Leafs Postgame – Leafs 2013-14 script written in win over Senators

If the Toronto Maple Leafs make the playoffs this season and everybody asks why, just show them the tape of this 3-2 win over Ottawa. No game will probably match this one in showing off the Maple Leafs’ outstanding strengths and horrible flaws. They got two goals and five points from James van Riemsdyk. They blew a 3-1 third period lead. They had the better goalie. They allowed 50 shots. They scored on the powerplay. They took too many penalties.

It all added up to a shootout win by the Leafs over the reeling Ottawa Senators, whose playoff hopes are in all likelihood, ended after tonight. 8 points back with 50 to play is a tough task for any team, and a tougher one for a team that hasn’t been able to buy a save, or defence, or win against teams within the division.

Not pretty because the Leafs dropped a point, but harmless, lest that ‘ROW’ category comes back to haunt them on the final day of the season.


Not a lot in here. To be perfectly honest, I had this game streaming while watching curling, drifting in and out of watching, while out with some family. All I can tell you is the scores and the shots, that Ottawa got a dramatic share of the zone time, and that David Clarkson somehow missed another gimmie.

James “Jock Jams” van Riemsdyk opened the scoring on an early powerplay with Erik Karlsson off for tripping.

A dirty secret about the National Hockey League is that somebody doesn’t need to be just “big” to have success in front of the net. Talent also helps. One of the things I like about JvR (and why he’s so deadly on the powerplay) is that he takes a little extra time to make the right play in tight, rather than hack away.

Somebody named Clarke scored for Ottawa. Whatever. Clarke isn’t even a real name. Phil Kessel scored next, after Zack Smith coughed up the puck with a 10.0 worthy dive, he got kicked out of the game for doing… something. Again, no sound on. But this goal:

Powerplay goal… rush goal… looking familiar, yes? Well, let’s ignore that Jake Gardiner scored his first goal of the season after a shift of extended pressure in the Ottawa zone to make it 3-1.

At that point, the wheels started to loosen. As expected when nursing a lead, the Leafs shelled a little harder than they should, and gave up a couple of goals. Their defensive style means that if one player makes a mistake, there’s a lot of space on the ice. Erik Condra made it 3-2 after finding an open zone in the slot, and Erik Karlsson was completely left alone on the goal-mouth on a PK. 3-3. No chance for James Reimer on any of the goals, who was fantastic again, and had to be. He made 47 saves, the fourth time this season he’s had to stop at least 40 pucks. Insane.


Not much to say about this one. Every Ottawanian was over 50% in Corsi, and every Leaf but Nazem Kadri, Kessel and Gardiner had below 50% in Corsi. Remember, Corsi isn’t supposed to account for quality shots. It measures zone time, and estimates where the puck was with these players on the ice. Nobody watching this game would deny that this was another game the Leafs goalie had to steal. That’s been the theme since about the Edmonton game: either the Leafs goalie puts up a .930 in save percentage, or Toronto loses.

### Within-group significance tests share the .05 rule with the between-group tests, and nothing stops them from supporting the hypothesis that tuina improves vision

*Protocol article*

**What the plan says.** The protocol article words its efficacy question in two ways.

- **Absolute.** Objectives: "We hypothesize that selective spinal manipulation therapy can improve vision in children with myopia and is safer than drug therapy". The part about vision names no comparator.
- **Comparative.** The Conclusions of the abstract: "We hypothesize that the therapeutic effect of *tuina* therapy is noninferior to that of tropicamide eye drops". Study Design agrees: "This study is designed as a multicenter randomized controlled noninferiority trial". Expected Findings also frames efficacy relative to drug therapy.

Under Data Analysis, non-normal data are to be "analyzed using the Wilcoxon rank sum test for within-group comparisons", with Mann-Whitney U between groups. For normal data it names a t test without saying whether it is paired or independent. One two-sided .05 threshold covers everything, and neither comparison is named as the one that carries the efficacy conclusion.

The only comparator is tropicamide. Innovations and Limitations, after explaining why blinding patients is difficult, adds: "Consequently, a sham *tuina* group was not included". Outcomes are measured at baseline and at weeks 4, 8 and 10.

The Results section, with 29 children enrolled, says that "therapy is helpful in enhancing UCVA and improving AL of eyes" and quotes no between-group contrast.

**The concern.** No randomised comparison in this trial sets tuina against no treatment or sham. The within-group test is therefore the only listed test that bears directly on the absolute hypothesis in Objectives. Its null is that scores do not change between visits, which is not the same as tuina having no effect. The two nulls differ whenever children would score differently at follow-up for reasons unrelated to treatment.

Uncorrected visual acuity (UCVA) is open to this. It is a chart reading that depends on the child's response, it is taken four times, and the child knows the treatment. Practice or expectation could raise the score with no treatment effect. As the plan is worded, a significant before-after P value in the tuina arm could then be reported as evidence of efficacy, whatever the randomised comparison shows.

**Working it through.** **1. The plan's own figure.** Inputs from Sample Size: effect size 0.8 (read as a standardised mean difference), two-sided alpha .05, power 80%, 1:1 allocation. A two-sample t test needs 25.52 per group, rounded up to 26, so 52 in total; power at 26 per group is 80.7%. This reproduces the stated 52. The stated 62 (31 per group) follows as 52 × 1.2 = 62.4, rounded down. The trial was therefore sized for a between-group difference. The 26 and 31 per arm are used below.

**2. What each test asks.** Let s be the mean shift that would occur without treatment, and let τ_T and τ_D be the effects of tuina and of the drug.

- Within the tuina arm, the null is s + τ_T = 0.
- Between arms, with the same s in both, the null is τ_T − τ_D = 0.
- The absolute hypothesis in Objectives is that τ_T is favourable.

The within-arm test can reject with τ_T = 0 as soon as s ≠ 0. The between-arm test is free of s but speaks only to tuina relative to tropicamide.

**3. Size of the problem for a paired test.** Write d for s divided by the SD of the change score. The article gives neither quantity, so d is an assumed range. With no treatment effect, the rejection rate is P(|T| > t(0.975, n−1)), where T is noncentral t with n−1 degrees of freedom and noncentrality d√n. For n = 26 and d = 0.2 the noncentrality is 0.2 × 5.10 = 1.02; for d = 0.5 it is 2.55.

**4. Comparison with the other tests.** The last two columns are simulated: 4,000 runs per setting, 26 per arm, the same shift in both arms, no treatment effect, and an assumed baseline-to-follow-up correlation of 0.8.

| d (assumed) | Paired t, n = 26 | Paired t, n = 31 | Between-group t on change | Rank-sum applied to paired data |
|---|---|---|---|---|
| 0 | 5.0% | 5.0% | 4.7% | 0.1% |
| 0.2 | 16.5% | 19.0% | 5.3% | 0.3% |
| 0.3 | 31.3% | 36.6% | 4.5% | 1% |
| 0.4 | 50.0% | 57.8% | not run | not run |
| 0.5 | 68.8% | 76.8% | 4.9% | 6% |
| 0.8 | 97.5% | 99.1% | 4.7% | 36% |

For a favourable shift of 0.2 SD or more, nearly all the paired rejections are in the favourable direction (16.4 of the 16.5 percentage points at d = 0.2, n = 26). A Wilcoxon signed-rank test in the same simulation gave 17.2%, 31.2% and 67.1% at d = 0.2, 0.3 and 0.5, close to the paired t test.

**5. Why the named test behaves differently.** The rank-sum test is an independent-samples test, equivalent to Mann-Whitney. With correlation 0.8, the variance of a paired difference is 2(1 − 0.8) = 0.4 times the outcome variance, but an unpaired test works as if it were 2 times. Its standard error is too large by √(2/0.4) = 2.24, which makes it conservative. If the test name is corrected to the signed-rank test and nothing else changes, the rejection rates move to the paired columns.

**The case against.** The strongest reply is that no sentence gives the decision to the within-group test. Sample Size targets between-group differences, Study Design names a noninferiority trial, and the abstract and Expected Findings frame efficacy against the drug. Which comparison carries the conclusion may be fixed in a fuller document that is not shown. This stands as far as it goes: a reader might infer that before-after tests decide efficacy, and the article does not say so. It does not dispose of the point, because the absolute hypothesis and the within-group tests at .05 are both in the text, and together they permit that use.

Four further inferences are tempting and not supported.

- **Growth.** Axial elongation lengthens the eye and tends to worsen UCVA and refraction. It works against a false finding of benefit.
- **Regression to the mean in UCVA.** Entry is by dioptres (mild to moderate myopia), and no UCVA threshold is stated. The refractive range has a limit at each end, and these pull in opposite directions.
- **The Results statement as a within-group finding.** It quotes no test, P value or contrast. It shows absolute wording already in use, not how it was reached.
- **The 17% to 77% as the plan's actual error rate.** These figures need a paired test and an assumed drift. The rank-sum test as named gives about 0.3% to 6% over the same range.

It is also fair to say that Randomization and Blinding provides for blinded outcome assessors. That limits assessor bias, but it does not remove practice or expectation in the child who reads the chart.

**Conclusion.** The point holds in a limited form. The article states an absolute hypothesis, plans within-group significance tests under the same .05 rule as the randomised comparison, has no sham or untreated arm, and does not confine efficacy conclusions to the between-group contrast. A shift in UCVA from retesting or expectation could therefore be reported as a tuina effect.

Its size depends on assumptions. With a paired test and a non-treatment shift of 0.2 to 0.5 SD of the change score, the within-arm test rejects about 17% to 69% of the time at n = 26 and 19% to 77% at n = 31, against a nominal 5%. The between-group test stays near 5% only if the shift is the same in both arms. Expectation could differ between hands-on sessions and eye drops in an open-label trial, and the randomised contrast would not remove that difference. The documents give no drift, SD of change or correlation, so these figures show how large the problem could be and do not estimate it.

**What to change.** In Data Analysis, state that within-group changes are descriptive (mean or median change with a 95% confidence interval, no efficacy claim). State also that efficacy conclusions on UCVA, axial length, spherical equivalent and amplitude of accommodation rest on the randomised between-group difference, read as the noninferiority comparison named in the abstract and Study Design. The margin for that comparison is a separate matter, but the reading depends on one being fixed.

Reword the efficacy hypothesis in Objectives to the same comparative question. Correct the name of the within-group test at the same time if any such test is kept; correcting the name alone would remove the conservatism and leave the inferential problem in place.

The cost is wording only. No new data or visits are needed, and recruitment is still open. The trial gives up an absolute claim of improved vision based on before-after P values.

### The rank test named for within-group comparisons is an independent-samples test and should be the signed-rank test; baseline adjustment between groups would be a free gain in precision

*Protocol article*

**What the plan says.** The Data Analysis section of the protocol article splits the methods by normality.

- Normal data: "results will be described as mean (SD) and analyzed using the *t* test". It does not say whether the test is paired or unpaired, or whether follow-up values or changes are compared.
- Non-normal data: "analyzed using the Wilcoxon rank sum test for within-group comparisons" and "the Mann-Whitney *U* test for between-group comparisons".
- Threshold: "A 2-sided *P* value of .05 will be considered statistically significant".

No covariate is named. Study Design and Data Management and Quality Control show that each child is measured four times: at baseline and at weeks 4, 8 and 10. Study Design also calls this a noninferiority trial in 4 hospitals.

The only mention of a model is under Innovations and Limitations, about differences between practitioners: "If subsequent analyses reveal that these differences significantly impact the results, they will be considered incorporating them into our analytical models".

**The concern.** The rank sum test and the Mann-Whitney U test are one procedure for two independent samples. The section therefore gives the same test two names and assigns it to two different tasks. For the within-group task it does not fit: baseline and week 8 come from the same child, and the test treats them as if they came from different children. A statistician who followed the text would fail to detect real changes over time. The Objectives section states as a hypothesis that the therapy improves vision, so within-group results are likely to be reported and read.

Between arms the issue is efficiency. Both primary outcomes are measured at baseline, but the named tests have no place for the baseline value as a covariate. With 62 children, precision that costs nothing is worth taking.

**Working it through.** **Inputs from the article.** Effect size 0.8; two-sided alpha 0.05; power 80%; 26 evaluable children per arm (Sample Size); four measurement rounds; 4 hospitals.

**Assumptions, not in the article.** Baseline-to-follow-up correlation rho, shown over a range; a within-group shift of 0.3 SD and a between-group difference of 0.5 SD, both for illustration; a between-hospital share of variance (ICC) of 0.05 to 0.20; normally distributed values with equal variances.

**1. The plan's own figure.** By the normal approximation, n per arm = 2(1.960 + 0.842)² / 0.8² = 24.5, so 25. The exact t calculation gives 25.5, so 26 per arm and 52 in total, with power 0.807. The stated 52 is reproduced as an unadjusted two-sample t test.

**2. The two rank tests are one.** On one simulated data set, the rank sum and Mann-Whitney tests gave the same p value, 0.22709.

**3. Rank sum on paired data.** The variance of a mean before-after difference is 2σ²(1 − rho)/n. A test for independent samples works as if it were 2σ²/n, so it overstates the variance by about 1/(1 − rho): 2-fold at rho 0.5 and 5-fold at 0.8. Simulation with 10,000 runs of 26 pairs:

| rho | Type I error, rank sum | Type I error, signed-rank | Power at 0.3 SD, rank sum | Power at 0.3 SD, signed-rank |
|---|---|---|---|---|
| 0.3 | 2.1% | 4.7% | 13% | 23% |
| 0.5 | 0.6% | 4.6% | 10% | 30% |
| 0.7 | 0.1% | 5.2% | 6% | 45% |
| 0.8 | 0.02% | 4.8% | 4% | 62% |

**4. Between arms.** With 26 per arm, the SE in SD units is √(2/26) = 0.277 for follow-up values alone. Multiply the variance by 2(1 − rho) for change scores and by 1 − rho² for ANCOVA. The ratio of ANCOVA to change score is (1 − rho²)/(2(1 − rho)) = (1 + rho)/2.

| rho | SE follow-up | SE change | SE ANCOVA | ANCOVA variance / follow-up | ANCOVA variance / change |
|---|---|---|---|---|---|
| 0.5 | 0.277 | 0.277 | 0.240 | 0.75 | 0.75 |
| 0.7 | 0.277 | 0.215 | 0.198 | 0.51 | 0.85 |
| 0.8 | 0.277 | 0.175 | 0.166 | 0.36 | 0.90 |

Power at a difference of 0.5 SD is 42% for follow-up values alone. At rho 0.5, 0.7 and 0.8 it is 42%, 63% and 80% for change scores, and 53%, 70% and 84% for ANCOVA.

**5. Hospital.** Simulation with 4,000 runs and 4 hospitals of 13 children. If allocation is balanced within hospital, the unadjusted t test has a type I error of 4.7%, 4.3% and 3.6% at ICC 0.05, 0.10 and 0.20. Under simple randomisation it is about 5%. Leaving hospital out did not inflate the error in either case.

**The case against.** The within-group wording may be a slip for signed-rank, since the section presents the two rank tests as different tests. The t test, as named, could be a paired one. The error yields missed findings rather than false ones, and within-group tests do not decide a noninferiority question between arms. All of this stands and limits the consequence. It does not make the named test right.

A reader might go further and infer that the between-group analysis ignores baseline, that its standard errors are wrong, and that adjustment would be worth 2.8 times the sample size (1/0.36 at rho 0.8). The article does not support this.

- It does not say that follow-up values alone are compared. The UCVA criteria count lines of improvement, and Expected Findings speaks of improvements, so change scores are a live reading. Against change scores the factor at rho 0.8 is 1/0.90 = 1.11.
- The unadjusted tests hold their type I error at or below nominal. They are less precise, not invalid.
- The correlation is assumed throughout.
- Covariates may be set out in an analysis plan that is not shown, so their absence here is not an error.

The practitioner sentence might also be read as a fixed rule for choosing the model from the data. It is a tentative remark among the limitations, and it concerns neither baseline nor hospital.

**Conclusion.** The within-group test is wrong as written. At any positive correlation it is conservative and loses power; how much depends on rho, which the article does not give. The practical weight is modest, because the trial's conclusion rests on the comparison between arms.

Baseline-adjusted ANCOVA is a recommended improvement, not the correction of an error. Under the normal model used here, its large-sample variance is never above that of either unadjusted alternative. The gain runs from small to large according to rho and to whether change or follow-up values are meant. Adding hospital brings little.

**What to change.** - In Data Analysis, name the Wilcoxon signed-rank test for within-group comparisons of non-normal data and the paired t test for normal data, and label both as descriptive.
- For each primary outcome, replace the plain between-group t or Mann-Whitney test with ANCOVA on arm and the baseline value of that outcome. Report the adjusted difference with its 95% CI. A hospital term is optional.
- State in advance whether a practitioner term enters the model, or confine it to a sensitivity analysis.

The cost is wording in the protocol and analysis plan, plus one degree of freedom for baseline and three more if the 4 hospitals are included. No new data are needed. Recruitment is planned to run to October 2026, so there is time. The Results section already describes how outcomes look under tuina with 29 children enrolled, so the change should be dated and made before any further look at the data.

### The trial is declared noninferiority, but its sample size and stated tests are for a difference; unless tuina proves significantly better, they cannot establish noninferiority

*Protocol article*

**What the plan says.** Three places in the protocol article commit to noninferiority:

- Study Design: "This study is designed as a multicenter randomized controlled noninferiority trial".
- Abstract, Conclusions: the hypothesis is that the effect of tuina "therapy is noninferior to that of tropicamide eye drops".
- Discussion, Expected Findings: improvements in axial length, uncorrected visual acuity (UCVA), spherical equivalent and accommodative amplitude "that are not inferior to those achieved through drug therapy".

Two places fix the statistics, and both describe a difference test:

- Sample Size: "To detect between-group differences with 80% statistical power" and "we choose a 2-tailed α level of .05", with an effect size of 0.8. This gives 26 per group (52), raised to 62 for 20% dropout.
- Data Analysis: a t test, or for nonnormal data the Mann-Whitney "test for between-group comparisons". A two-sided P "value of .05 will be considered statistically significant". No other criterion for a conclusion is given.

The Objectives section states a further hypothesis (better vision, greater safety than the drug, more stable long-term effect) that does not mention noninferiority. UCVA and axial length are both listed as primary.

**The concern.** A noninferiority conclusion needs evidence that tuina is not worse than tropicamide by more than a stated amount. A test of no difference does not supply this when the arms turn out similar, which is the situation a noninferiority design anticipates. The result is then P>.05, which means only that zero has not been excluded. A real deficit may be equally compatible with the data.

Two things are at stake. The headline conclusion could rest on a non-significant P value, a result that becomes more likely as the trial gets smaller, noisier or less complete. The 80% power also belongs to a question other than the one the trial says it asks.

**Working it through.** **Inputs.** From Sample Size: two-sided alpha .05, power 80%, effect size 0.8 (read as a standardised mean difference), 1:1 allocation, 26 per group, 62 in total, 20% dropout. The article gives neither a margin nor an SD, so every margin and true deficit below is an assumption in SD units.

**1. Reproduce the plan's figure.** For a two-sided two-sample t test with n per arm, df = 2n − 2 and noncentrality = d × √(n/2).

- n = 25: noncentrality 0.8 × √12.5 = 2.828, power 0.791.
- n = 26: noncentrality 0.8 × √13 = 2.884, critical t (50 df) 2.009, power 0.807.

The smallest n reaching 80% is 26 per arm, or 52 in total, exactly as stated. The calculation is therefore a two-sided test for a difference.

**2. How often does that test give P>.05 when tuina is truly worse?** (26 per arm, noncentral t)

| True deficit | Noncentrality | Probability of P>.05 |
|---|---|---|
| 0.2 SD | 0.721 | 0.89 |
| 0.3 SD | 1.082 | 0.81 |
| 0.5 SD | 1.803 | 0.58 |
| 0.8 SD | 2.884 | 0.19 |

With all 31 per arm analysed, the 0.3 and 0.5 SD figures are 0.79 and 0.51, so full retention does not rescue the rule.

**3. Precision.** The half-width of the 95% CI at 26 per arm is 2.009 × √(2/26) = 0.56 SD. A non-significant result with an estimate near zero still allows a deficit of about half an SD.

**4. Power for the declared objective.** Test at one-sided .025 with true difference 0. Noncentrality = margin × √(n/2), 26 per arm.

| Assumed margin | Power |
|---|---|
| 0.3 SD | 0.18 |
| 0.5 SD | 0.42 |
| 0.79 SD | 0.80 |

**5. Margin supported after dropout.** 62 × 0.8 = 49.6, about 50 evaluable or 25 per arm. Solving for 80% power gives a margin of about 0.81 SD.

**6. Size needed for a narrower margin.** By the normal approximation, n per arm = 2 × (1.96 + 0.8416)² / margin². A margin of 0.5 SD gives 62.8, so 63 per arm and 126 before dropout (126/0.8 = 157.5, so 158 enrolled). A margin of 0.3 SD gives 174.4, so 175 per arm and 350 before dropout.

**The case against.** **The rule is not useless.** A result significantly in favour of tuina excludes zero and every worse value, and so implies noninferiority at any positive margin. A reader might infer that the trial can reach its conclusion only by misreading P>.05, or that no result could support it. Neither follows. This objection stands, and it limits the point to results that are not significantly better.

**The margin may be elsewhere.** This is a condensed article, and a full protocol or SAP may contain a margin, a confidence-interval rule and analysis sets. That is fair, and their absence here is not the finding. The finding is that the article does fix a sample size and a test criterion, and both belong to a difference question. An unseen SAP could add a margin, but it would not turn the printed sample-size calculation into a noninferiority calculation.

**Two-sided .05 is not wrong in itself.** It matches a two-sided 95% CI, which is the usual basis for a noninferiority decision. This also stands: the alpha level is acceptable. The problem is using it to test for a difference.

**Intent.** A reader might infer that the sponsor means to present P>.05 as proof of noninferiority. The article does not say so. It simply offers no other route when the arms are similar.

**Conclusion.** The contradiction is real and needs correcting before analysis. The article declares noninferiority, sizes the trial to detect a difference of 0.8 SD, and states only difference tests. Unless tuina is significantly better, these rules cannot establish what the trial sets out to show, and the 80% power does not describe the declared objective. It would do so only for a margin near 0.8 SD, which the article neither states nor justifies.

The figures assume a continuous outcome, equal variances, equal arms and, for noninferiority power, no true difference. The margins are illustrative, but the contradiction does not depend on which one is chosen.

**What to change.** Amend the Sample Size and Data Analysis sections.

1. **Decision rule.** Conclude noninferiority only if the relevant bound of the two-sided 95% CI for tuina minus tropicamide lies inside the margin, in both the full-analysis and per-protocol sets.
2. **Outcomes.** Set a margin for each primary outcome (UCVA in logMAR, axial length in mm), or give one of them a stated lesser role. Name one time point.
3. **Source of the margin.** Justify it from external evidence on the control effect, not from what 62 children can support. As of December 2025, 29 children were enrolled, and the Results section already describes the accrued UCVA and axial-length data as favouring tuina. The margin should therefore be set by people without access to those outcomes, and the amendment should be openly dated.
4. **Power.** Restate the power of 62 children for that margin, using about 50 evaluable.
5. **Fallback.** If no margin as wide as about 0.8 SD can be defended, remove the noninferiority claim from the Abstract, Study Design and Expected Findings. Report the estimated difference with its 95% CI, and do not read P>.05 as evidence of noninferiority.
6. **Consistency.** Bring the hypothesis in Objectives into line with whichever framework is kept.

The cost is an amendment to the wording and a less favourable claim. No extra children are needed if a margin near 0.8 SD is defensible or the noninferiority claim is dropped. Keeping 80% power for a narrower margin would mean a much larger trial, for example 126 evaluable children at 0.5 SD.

It helped that Craig Anderson was run over by Marc Methot before Gardiner scored his first goal, and I’ll take ’em any way I can as a Jake Gardiner fantasy hockey owner.

As for John-Michael Liles, I thought he was fine. It’s a tough game to measure at even strength because there were 14 minor penalties taken on either side. Liles drew a penalty (as we might expect him to) and the Leafs were out-shot much more with him OFF the ice (14-25) than ON the ice (even 9-9 split). Take the win, and a successful debut.

Free John Liles!


Reimer. Not even close. And that was WITH a three-point night from my favourite Leaf!

  • Jeremy Ian

    The first two periods were solid for the Leafs, the Sens took a lot of low % shots from outside and didn’t have much on pp. Corsi was a bit misleading for Possesion time as well, as leafs had some good cycles. 3rd was different though, as leafs sat back to protect lead and then took over the game again when tied. Good win though, hopefully Lupul back soon.

    • Therein kind of lies the problem of Carlyle’s system. This is always happening. It’s one thing if you get outshot in the third period because you’re ahead. That can be expected. But they get slaughtered (shot-wise, at least), almost every single third period whether they’re winning or losing.

  • STAN

    ” No chance for James Reimer on any of the goals, who was fantastic again, and had to be. He made 47 saves, the fourth time this season he’s had to stop at least 40 pucks. Insane.”

    What’s really insane is that Bernier’s had to do it several times too.

    • What’s funny is that all three Sens goals were stoppable, the Karlsson goal was actually going wide until it hit Reimers pad and went 5 hole. Not saying they were his fault as they were difficult saves, but to say he had no chance on them isn’t correct.

  • Jeremy Ian

    Ashton needs to play more,he has been strong down low when given a chance. I know that all of the pp. And pk time had something to do with it, but there must be a way to keep everyone involved.

  • Jeremy Ian

    So the leafs high SH% early in the season has regressed and strangely the SV% has gone crazy high to sustain the leaf winning ways?

    One thing to note for the stat afficianados is that SH% and SV% and PDO are not “reliable” predictor for future wins. They do “regress” but that does not imply a team will win more or less.
    That is, if SH% drops, a team may still win or lose depending on other factors (PP or SV% etc).

    Also why is the author make the claim that the leafs goalie stole these game? Maybe the goalies have been getting lucky and SV% will regress just like their previous high SH% regressed.